High-Tech Spying Parents Force Kids to Get Sneakier
As an only child born in the 1990s, I’m well aware of so-called “helicopter parents,” or parents who become overly involved in the lives of their children. This parenting style has gotten even more out of control with recent advancements in technology. A recent New York Times article describes several parents who are overstepping boundaries and completely invading their children’s privacy, in the form of new websites and smartphone apps.
I’ve been on social networking sites like Facebook and Twitter for more than seven years, and it wasn’t until I started college that I “friended” my parents. They’re not the most technology-savvy (sorry, Mom and Dad) and use Facebook very rarely, and even then only for birthday wishes and bragging about their precious daughter. Sure, it can get awkward sometimes—recently, my dad was the one to inform me that a friend got engaged—but for the most part, my parents stay out of my way on the Internet. Apparently not all parents share the same philosophy.
The article mentions a few different “parental monitoring” websites, such as uKnowKids.com and MinorMonitor. These sites allow parents to watch over every move their child makes online, whether it be a Facebook post or a Foursquare check-in. I’m sorry, but this is creepy.
Sure, some new advances in technology can definitely help parents keep children safe. An app that alerts parents when their kids are texting and driving, or websites that let parents know if their children are lying about their age online. But what about the dad from Colorado who receives a copy of every text his 13-year-old son sends his girlfriend? Lots of parents are getting copies of their children’s texts to monitor “sexting,” but I’m willing to bet that 13-year-olds aren’t doing much of that (though I may be wrong—when I was 13, most kids didn’t even have texting-enabled phones, and sexting wasn’t yet a word). And what about the features of websites like uKnowkids.com that let you see whole conversations between your child and a friend, through both wall posts and private messages? That allows parents to spy on two kids at once, one of whom isn’t even their own (which sounds illegal, or at least highly frowned upon).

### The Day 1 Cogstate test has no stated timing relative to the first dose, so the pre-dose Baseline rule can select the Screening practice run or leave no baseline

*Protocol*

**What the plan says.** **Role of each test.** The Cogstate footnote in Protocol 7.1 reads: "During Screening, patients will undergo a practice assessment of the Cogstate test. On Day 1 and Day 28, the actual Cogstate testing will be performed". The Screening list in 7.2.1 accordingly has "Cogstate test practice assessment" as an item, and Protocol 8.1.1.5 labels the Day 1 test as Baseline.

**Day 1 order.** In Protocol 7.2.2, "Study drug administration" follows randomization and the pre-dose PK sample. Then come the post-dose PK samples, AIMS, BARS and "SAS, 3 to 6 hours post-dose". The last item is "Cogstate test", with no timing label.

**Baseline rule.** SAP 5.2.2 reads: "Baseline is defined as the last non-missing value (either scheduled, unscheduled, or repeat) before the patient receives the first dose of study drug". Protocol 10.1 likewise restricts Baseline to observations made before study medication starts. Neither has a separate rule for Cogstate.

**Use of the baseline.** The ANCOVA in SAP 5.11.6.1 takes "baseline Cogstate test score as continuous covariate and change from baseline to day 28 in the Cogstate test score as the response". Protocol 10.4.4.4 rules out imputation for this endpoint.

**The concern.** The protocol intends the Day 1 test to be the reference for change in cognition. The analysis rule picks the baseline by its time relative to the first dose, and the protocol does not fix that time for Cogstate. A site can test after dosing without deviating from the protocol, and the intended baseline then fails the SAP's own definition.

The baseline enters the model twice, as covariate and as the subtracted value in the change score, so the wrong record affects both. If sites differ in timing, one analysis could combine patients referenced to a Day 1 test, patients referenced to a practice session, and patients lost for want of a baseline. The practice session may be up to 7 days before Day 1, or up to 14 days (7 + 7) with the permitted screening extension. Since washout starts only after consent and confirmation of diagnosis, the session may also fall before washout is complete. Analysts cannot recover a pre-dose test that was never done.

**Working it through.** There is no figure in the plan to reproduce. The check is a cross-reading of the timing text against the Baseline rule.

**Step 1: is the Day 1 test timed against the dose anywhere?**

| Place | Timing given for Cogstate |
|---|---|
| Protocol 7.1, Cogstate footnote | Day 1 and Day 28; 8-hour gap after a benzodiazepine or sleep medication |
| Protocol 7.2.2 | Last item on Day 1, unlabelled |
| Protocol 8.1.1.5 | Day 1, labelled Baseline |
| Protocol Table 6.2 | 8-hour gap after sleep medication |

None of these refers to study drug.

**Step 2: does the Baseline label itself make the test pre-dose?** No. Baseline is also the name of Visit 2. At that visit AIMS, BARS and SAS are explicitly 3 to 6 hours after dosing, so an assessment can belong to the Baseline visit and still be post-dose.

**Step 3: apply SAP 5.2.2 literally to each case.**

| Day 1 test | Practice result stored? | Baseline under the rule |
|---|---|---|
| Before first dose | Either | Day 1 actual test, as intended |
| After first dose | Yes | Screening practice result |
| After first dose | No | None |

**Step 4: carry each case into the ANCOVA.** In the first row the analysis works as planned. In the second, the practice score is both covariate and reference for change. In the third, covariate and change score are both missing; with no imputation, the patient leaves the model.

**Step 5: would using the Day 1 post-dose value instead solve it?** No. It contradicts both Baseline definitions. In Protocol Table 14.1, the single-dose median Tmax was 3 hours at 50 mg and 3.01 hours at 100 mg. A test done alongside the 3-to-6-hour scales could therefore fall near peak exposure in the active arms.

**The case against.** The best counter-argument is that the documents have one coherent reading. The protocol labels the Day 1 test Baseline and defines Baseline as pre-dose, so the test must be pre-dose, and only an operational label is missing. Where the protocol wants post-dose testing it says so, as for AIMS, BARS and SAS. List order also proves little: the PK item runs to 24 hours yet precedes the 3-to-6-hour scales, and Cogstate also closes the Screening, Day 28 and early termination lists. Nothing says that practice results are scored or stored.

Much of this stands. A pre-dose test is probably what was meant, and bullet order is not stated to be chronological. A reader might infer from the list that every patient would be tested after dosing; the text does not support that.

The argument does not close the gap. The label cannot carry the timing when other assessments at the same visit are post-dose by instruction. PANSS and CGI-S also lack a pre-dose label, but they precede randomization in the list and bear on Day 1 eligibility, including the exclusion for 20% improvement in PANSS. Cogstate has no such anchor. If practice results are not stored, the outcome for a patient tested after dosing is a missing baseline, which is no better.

I don’t know how many parents have the time to spend hours per week spying on their kids, but it may not even be effective. Some kids are outsmarting their parents, speaking in code words with their friends, using fake names for their online profiles, and even deactivating their accounts during the day and logging on at night when their parents are fast asleep. (I don’t condone this, but you’ve got to hand it to the kids for creative thinking.)
Whether or not you agree with this (overly) protective parenting style, some of the safety concerns for kids on the Internet are the parents’ own fault. The Times article mentions a father who sets parental controls on his daughters’ iPhones. Okay, this sounds reasonable, but did I mention that the daughters are eight and 13? What kind of dad buys an eight-year-old an iPhone? Parents like this are the ones putting their kids in danger. If kids didn’t have constant access to technology, there wouldn’t be the need for such severe monitoring in the first place. If you’re worried about what kind of information your 10-year-old has access to online, maybe the kid doesn’t need a smartphone, a laptop and an iPad.
A word of advice for all the teenagers out there: Don’t put stuff on your Facebook or Twitter accounts that could get you in trouble; it’s not worth it. To the parents: Give your kids a little privacy, and they’ll be more willing to be honest with you in the first place. (Also, don’t give your eight-year-old an iPhone.)